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Introducing the Centurion Ultra and Centurion Nano – Two Ultrathin Aluminum Laptops

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Centurion-Nano-and-Ultra-Banner

Hello everyone, we’ve been working hard on our two latest devices over the past several months, and are proud to finally make a public announcement. Thanks to you, we grew strong enough to bounce back from a catastrophic storm, and we’re giving back with improved versions of our feature laptop.

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Our first new release is the Centurion Nano, an ultra-light laptop with heart-pounding performance. The Nano comes with two Intel Kaby Lake options: the i5-7200U, and the i7-7500U. You also have the choice of 8-16GB of RAM and storage of up to 1TB SSDs, and the potential to upgrade to 32GB of the latest DDR4 memory (single DIMM only).

We kept eye on your feedback for the Litebook v1’s touchpad, keyboard, and screen, and know you’ll see our improvements right away. The Nano’s matte 13.3” 1080p HD screen is vibrant and undistracting. Its backlit keyboard and polished clickpad sing to the touch, and its sculpted aluminum case is a visual delight.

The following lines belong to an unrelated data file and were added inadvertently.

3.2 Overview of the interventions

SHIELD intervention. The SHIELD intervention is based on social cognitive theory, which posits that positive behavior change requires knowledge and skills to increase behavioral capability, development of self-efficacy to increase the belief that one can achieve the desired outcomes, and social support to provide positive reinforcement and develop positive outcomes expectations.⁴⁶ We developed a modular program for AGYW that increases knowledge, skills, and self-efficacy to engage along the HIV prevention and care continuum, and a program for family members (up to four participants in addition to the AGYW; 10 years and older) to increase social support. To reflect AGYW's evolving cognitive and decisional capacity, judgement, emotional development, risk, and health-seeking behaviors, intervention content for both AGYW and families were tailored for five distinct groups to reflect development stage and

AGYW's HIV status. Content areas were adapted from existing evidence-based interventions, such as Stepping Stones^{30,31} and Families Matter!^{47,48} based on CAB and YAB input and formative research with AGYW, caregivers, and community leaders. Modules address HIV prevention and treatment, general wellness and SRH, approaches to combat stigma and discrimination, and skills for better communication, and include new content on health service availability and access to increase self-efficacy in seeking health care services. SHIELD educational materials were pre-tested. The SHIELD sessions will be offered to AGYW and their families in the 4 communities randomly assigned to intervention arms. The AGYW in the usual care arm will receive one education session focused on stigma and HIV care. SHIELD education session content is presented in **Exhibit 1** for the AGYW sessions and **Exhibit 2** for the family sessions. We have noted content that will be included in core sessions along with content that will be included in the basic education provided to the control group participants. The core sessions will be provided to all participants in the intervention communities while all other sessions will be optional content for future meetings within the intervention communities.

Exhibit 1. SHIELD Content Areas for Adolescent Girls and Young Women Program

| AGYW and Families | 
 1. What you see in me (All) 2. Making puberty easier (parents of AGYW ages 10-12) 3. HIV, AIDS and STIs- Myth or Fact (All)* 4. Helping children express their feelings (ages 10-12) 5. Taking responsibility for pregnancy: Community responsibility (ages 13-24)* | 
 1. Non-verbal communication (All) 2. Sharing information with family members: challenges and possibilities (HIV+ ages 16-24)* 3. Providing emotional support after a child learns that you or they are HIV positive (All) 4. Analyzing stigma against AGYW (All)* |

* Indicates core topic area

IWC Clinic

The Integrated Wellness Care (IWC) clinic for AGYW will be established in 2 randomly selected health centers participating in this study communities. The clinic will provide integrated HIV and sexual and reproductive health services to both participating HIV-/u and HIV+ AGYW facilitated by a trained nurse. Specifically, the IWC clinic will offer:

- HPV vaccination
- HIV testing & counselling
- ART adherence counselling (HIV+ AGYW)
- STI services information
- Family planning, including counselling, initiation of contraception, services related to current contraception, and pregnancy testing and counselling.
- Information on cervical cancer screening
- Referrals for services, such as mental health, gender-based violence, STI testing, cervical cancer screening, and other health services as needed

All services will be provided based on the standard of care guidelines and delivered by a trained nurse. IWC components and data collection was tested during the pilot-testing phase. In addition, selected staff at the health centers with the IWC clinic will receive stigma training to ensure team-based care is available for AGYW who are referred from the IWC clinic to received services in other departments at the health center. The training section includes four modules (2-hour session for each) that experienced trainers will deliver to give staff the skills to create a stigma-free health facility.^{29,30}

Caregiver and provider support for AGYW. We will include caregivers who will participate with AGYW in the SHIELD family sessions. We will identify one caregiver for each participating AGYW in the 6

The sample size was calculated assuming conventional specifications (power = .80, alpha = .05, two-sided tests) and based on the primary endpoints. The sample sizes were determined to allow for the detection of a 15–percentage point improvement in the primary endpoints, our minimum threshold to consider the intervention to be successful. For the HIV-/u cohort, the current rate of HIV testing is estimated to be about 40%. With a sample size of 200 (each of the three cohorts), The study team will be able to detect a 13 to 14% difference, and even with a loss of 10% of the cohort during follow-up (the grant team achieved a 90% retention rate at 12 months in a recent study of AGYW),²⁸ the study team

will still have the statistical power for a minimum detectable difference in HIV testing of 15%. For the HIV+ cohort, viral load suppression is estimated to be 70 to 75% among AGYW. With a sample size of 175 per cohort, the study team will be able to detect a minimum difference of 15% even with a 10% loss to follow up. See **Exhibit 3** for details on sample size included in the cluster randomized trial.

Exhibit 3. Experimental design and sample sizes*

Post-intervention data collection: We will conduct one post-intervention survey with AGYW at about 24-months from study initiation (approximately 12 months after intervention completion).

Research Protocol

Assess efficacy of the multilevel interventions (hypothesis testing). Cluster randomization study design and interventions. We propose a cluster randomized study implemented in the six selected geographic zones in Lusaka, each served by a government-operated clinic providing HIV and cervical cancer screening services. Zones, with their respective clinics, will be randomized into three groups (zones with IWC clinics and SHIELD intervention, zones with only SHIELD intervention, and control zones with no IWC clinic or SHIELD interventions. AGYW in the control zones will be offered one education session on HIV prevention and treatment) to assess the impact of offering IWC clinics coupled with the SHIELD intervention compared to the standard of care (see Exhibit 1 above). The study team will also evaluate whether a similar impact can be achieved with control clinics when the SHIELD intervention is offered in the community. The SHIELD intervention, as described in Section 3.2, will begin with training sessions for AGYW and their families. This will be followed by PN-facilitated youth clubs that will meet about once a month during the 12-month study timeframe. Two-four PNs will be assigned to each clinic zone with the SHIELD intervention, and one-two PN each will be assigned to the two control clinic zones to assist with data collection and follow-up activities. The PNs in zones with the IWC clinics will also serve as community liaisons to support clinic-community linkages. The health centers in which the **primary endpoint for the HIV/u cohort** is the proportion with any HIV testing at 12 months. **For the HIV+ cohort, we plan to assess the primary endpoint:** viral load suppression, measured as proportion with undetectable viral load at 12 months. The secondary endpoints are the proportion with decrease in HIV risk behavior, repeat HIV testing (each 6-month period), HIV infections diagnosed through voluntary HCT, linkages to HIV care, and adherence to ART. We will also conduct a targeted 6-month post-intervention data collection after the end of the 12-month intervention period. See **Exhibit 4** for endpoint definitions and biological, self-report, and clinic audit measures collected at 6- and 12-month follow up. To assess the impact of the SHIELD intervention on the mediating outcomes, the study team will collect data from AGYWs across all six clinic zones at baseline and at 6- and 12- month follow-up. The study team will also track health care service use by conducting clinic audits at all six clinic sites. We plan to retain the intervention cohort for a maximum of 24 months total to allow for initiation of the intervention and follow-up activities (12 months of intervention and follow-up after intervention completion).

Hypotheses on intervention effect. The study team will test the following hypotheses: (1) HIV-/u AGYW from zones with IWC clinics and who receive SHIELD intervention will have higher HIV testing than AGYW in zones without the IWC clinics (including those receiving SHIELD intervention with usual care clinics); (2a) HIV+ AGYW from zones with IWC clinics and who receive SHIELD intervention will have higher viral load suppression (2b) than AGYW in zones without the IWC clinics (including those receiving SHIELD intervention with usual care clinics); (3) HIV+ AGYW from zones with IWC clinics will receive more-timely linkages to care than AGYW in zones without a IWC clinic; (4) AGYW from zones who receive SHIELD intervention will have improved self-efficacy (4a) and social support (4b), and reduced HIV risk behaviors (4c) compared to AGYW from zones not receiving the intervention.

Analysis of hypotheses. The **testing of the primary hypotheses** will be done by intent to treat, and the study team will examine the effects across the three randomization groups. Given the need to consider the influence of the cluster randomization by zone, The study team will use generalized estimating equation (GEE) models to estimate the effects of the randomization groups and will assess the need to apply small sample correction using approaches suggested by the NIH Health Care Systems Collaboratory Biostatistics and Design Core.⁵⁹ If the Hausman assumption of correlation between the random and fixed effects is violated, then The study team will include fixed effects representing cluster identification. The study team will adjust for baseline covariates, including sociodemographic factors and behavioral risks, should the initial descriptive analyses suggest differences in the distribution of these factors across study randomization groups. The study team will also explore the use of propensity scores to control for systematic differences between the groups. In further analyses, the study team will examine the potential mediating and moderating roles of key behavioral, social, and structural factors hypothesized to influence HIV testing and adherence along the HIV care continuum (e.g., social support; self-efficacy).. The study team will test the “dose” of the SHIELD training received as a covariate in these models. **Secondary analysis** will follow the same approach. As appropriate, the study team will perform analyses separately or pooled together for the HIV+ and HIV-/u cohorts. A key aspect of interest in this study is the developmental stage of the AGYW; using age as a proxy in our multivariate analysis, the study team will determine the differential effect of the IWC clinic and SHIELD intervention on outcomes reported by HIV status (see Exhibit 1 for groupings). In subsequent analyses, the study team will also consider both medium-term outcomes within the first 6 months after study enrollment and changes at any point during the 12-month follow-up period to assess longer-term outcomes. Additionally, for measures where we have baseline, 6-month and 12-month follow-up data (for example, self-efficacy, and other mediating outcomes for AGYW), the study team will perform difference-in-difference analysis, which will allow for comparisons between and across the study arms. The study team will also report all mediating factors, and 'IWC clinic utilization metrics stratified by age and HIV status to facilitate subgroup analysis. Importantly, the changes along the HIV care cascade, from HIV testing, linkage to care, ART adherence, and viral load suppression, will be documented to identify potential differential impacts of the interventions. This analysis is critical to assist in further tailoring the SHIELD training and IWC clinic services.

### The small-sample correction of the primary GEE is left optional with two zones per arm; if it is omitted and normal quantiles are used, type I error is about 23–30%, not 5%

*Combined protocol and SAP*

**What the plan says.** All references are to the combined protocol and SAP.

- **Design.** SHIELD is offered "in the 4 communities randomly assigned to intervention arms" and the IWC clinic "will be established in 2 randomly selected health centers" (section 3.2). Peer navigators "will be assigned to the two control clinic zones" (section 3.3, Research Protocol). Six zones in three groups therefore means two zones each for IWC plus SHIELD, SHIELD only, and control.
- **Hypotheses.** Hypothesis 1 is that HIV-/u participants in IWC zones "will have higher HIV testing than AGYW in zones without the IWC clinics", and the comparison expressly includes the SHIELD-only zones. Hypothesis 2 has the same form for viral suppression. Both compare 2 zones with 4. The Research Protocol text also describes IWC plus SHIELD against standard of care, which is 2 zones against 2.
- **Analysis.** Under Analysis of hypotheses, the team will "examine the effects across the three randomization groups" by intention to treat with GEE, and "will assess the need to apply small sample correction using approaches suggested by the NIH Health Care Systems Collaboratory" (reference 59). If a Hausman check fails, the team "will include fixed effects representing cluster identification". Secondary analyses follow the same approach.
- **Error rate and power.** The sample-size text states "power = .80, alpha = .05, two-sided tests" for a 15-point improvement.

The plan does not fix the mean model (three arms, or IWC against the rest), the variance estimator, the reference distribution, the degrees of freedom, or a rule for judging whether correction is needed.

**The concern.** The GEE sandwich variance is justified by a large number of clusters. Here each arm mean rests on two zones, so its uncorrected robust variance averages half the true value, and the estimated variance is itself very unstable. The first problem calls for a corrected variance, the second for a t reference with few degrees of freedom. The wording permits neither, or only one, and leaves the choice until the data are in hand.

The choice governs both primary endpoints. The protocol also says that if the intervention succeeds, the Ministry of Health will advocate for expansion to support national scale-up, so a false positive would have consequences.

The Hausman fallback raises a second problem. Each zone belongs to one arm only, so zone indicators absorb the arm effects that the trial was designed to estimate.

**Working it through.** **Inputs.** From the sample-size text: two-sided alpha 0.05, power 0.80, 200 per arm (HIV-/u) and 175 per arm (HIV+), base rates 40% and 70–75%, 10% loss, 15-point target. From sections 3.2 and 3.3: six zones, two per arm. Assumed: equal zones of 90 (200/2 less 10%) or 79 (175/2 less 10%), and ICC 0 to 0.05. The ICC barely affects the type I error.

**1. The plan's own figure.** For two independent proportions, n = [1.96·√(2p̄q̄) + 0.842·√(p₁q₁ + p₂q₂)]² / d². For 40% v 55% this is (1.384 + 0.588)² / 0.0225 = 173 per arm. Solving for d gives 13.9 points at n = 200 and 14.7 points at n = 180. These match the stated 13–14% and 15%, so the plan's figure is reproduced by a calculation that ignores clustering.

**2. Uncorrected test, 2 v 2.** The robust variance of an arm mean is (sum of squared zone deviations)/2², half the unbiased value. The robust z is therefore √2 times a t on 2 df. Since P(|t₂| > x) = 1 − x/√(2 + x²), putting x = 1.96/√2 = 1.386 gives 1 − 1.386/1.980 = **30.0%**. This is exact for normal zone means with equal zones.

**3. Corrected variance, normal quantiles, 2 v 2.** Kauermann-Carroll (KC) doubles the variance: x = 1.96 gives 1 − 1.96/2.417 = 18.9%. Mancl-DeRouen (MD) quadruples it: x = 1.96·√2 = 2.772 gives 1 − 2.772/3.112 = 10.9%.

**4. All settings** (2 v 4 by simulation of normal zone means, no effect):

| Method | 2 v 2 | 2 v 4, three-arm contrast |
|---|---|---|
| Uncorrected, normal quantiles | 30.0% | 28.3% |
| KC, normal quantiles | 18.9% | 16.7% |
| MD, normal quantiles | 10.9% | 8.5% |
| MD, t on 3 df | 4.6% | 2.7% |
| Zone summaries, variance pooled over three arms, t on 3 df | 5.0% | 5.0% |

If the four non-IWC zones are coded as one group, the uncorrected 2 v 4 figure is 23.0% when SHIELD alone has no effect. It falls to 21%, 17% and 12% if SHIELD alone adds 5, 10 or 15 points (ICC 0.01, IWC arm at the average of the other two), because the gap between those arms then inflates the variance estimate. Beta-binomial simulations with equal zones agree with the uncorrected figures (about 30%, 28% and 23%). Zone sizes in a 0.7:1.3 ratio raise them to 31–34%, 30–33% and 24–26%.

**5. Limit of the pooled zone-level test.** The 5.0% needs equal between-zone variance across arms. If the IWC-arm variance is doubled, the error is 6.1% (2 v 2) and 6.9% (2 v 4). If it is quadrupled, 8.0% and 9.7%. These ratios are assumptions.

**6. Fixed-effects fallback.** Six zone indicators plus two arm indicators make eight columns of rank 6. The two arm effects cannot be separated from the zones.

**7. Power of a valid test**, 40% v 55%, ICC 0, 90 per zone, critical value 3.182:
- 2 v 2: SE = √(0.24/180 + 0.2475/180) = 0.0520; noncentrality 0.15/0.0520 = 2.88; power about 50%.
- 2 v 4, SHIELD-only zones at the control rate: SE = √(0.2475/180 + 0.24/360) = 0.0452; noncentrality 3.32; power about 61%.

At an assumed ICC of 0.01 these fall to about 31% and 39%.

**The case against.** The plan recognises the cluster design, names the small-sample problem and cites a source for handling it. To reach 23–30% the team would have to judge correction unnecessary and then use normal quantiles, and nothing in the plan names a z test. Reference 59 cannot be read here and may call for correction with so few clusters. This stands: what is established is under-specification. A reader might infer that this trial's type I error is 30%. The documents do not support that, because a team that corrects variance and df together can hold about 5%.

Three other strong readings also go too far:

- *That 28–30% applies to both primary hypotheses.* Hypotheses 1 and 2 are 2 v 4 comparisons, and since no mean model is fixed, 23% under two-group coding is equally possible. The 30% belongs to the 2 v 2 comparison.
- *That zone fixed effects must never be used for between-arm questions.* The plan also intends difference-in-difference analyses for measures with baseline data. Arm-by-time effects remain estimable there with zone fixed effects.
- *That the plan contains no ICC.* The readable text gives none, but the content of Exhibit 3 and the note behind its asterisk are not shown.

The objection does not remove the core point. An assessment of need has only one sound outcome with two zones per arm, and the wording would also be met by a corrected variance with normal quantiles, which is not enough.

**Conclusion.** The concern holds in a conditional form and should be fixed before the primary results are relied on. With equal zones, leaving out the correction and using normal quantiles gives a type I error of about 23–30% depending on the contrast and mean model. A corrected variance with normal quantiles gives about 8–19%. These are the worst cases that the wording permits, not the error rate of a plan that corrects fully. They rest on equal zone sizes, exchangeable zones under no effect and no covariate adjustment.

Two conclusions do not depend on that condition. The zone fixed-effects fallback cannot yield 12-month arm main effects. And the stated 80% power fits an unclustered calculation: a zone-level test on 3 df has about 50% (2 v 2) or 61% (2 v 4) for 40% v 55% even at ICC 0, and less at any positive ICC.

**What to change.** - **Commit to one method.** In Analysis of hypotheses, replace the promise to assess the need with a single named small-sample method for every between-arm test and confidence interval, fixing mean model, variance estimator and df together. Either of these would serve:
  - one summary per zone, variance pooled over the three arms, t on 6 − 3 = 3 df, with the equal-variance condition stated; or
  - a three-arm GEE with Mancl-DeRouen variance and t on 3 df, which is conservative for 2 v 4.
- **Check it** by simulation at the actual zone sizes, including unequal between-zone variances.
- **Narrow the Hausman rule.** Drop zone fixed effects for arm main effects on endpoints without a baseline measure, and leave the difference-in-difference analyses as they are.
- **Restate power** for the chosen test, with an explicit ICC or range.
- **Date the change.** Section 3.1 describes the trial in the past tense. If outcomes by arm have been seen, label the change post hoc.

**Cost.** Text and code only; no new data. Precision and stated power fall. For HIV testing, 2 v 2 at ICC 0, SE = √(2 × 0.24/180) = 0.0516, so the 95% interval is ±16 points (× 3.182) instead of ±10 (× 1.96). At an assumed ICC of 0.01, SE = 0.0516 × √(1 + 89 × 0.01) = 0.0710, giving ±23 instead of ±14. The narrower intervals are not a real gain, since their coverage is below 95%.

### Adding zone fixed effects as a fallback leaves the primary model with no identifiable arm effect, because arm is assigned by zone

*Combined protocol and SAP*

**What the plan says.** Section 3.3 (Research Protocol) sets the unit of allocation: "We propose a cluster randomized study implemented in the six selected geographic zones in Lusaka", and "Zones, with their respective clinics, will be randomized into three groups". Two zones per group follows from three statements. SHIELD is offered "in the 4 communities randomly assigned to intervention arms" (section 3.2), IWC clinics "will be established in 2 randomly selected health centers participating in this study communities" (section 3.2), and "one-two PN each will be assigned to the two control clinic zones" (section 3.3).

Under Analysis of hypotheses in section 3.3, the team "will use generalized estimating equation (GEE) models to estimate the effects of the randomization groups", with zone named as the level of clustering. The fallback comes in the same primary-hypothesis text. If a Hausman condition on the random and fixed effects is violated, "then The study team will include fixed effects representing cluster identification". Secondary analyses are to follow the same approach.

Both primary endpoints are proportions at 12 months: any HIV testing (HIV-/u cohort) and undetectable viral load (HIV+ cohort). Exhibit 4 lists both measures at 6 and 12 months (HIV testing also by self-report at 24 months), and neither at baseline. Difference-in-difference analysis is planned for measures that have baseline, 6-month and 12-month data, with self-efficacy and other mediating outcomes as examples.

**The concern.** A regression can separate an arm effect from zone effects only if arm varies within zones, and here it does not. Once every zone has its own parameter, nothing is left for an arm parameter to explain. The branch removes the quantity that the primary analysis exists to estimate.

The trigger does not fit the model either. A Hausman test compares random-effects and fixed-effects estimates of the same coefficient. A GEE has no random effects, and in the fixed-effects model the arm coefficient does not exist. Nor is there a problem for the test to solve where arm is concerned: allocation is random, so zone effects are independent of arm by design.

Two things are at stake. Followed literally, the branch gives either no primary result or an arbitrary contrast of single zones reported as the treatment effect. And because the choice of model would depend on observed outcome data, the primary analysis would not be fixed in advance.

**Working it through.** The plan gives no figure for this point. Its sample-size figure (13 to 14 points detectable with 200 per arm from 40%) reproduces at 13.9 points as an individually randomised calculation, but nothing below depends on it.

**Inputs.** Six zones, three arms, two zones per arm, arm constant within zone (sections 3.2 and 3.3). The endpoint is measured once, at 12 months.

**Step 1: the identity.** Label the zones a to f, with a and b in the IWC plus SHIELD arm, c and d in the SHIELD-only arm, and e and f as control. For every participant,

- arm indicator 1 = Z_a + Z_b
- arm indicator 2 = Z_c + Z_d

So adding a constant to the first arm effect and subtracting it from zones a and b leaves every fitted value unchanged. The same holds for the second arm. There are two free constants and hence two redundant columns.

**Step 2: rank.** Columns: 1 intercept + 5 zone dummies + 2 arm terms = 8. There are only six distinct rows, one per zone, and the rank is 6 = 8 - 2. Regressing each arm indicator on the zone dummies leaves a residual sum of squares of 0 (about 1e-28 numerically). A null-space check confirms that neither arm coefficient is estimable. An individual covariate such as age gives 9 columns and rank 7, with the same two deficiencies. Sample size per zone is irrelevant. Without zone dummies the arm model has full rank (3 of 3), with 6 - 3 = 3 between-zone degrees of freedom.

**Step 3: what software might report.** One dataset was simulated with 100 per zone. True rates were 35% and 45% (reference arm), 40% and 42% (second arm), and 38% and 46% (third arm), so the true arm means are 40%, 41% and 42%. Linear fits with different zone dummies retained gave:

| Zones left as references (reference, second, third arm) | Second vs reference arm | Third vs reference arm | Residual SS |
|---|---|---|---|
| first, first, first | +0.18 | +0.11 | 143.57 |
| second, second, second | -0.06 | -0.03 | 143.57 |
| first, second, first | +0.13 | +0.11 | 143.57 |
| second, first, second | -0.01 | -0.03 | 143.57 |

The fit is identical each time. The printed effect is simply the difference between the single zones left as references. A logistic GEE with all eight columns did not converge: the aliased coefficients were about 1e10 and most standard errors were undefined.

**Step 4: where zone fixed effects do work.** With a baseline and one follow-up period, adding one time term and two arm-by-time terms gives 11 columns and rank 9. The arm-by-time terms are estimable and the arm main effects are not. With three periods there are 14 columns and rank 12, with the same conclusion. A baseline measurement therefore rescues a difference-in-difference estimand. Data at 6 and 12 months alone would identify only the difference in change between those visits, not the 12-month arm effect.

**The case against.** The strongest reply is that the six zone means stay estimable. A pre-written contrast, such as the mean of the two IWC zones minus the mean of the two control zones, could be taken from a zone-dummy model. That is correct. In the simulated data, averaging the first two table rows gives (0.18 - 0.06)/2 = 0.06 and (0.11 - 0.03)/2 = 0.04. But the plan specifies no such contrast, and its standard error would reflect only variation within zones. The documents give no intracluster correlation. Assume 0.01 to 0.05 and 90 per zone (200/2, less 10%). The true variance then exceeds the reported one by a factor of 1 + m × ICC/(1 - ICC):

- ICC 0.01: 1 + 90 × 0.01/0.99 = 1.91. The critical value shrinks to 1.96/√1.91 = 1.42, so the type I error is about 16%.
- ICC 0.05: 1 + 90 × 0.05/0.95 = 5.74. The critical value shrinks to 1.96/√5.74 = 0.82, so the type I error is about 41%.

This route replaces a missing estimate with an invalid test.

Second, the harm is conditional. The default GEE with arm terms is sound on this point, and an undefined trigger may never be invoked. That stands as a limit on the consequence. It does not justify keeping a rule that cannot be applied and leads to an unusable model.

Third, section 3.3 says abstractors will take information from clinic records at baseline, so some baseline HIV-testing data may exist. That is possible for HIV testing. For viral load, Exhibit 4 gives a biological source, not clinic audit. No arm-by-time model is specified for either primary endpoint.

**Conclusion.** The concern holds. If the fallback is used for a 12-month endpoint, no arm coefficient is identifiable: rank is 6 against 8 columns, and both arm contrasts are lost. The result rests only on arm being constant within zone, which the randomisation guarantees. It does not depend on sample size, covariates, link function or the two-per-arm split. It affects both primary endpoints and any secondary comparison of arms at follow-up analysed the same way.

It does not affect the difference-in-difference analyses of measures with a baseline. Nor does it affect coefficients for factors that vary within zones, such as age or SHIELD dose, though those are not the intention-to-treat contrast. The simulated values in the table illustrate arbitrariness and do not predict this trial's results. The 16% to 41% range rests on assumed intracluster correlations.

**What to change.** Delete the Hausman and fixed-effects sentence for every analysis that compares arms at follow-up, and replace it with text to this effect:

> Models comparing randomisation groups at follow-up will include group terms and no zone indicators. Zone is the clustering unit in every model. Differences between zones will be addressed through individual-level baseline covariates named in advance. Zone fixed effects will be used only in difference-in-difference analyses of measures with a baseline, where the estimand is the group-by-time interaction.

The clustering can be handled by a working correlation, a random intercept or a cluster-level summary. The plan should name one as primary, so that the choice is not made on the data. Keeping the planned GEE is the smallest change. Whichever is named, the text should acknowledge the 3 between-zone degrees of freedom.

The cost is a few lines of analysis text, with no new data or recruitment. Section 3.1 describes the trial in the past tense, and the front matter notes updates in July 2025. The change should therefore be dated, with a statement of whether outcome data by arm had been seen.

Centurion-Nano-In-Use

Best of all, the Nano’s RAM, and network adapter are replaceable, and the bottom panel is as easy to remove as the Litebook’s.

Starting at $699, the Nano is an on-call workstation that takes the burden out of working on-the-go.

Centurion-Ultra-Banner

Our second release is the Centurion Ultra, a 15.6” laptop that runs full blast in each category. The Ultra comes with an Intel Kaby Lake i5-7200, and can be upgraded to an i7-7500U. Like the Nano, the Ultra comes with 8-16GB of RAM, and can also support up to 32GB of DDR4 memory (single DIMM only). Storage maxes out at 1TB SSDs, and an NVIDIA 940m makes the graphics just as formidable.

Centurion-Ultra-Desktop

The Ultra shares the Nano’s screen, keyboard, clickpad, and case improvements, and can also have its RAM and network adapter easily upgraded. Where the Ultra goes one step further is with its second drive bay. Whether you want to beef up your storage or install a separate system, the Ultra will have a second drive installed in minutes.

Though it’s our new flagship, prices for the Ultra start at $749. If you need raw power, the Ultra is an unlimited source.

 

Centurion-Ultra-Left Centurion-Ultra-Right

 

With these on the market, our next goal is is to make Alpha OS, our fork of elementary and Ubuntu, publicly available. Stayed tuned for this release and expect an announcement in the near future. Some of its largest changes from elementary will be Numix Themes, the Numix Icon Set, External Deb and PPA Support, Desktop Icons, a Minimize Button, and the inclusion of LibreOffice along with a preinstalled GNOME App Suite.